Marketing emphasizes educating the target market through advertising, direct marketing, Internet marketing, events, public relations, or networking. The surge that Sri Lanka expected soon after the war was really seen in statistics so far but travellers have many other options with the recession hitting their long haul travel. Is there anything else to be done other than all the marketing gimmicks that are known and widely practised today?

Will lower prices encourage more people to travel to Sri Lanka?. This is argued both ways. The upscale traveller with adequate disposable income would not mind as long as he or she realizes the expectations promised through promotional efforts. The answer lies in the value of the product to the visitor and not exactly the price. For others, Sri Lanka is yet to offer the night life, entertainment etc as our neighbours do.

Can too many options confuse the travellers?. The diversity in compactness, just as much as a strength to any country, can pose a difficult task for marketeers when allocating resources based on product market strategies where the focus tends to get diluted. Do the research studies precisely reveal exactly which product, is to be targeted at which market and at any given time. This is doubtful in a vast environment when every country is striving to have a reasonable share from their markets.

Many DMCs and tour operators are experts in their ideas and promotional approaches but their creativity sometimes goes waste when the sale is dependent upon a middleman who acts as their agent overseas. These agents have many countries in their catalogues and what Sri Lanka can offer in terms of value is not truly reflected through a few pictures and prices.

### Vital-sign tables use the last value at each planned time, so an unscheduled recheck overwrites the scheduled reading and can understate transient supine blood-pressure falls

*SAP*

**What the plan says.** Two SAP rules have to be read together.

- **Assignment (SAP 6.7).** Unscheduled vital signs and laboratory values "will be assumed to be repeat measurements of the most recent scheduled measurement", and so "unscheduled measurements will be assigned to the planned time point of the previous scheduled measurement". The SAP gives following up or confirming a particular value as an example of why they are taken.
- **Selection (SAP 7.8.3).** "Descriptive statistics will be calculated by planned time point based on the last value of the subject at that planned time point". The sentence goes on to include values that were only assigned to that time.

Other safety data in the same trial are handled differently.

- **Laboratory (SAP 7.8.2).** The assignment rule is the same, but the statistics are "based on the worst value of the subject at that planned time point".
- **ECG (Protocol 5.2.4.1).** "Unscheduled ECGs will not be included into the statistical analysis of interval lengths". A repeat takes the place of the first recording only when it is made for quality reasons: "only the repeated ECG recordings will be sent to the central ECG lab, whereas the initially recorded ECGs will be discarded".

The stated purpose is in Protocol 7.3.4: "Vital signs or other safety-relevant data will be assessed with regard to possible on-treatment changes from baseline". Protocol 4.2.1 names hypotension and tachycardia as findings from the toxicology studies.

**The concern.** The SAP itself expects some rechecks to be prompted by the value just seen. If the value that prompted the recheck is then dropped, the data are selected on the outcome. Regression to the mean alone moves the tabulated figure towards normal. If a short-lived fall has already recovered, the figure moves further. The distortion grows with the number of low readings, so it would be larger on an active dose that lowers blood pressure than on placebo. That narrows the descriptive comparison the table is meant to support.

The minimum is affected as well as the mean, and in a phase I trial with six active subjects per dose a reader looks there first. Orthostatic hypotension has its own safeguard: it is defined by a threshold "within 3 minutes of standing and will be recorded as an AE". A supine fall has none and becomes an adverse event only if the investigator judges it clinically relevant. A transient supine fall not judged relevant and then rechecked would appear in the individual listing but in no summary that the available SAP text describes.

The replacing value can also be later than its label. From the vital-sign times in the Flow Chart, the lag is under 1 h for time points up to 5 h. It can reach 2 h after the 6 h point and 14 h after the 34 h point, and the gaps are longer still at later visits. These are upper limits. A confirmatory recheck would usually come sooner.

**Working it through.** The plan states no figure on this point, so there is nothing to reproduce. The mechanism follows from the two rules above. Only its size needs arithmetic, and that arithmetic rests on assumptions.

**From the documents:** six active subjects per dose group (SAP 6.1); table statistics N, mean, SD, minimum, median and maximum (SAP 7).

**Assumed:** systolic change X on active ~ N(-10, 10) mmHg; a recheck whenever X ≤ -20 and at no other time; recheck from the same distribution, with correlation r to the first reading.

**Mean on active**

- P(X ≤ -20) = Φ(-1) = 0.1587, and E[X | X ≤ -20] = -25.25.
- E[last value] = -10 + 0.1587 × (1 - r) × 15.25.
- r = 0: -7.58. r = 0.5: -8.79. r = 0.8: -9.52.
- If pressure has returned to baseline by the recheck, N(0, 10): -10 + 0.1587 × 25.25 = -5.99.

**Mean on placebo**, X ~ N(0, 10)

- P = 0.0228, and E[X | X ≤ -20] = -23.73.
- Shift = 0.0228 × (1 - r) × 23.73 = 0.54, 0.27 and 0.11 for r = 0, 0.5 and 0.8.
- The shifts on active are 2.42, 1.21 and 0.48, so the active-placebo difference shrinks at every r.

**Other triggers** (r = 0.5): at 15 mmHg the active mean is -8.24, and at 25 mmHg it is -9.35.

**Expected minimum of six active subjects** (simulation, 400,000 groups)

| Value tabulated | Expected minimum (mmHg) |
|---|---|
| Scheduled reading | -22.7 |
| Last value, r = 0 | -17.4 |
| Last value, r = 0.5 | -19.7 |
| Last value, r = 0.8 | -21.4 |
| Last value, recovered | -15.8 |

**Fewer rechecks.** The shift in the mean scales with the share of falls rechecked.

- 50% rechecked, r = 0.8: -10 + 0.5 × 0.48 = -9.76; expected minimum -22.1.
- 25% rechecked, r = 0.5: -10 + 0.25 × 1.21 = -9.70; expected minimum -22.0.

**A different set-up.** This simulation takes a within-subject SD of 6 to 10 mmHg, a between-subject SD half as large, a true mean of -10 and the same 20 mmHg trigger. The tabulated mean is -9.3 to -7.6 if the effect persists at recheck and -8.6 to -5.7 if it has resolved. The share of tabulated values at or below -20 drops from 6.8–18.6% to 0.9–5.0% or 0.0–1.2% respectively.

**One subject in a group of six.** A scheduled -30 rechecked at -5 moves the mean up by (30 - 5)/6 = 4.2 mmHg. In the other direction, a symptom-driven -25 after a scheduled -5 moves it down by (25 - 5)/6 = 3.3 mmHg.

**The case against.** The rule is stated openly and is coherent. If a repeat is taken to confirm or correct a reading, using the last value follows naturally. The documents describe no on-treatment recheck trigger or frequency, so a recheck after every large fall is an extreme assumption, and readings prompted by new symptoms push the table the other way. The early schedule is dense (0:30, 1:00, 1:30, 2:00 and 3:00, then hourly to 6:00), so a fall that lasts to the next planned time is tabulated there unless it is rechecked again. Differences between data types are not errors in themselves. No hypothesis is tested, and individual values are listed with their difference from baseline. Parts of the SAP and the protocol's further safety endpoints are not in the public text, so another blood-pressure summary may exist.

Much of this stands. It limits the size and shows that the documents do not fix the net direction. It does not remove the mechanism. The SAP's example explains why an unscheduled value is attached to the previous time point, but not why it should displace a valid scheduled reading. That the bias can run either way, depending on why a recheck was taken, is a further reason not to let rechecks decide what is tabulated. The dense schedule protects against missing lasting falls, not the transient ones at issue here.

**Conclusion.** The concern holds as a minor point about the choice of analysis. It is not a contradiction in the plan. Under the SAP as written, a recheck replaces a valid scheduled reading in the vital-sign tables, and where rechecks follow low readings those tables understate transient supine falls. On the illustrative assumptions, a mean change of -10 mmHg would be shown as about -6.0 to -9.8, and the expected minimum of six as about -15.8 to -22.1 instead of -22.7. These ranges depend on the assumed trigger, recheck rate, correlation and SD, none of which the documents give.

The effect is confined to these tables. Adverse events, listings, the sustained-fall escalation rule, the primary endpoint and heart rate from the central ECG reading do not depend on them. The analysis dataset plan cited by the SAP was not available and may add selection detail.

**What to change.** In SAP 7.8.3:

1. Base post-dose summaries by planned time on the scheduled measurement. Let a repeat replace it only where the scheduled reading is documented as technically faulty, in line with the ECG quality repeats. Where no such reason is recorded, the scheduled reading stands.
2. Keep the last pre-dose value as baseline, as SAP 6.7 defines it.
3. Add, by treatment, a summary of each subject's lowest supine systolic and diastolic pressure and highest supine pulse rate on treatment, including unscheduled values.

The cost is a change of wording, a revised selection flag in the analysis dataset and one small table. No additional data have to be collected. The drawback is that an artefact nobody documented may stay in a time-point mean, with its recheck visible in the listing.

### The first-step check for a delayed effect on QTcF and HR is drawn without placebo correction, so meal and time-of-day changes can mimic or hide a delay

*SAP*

e marketing is said to be successful only if it is done purposefully. Most emails are considered spam and deleted at first sight by receivers. The e marketers say 'lots of email reach people who are not interested in what you have to offer hence considered.

In the eagerness to use internet marketing for all businesses today prospective customers should not be underestimated. But marketeers often refer to "integrated marketing" plans because it is the integration of many different types of activities that drive visitors to a web site.

Consistency is said to be tourism marketing's best friend provided the product fulfils the promise. With the development of infrastructure, Sri Lanka is expected to move away from the numbers game into more value based tourism such as eco, spiritual, cultural and heritage tourism, as it is unlikely that Sri Lanka's culture will ever warrant Sri Lanka Tourism to be on par with her neighbours in terms of entertainment, night life, etc. The vision of tourism being discussed at various fora should take these realities into account.

Partnerships and alliances are extremely important for tourism marketing.

At least policy makers tend to believe so, when they question why all sectors that deal with overseas markets cannot join hands with tourism and go along together for synergistic efforts and results.

The BOI, the EDB, the Tea Board and Foreign Missions were mentioned as partners. For instance, ' Ceylon Tea' is carrying a very high level of awareness throughout the world, a brand that Sri Lanka was gifted with for decades.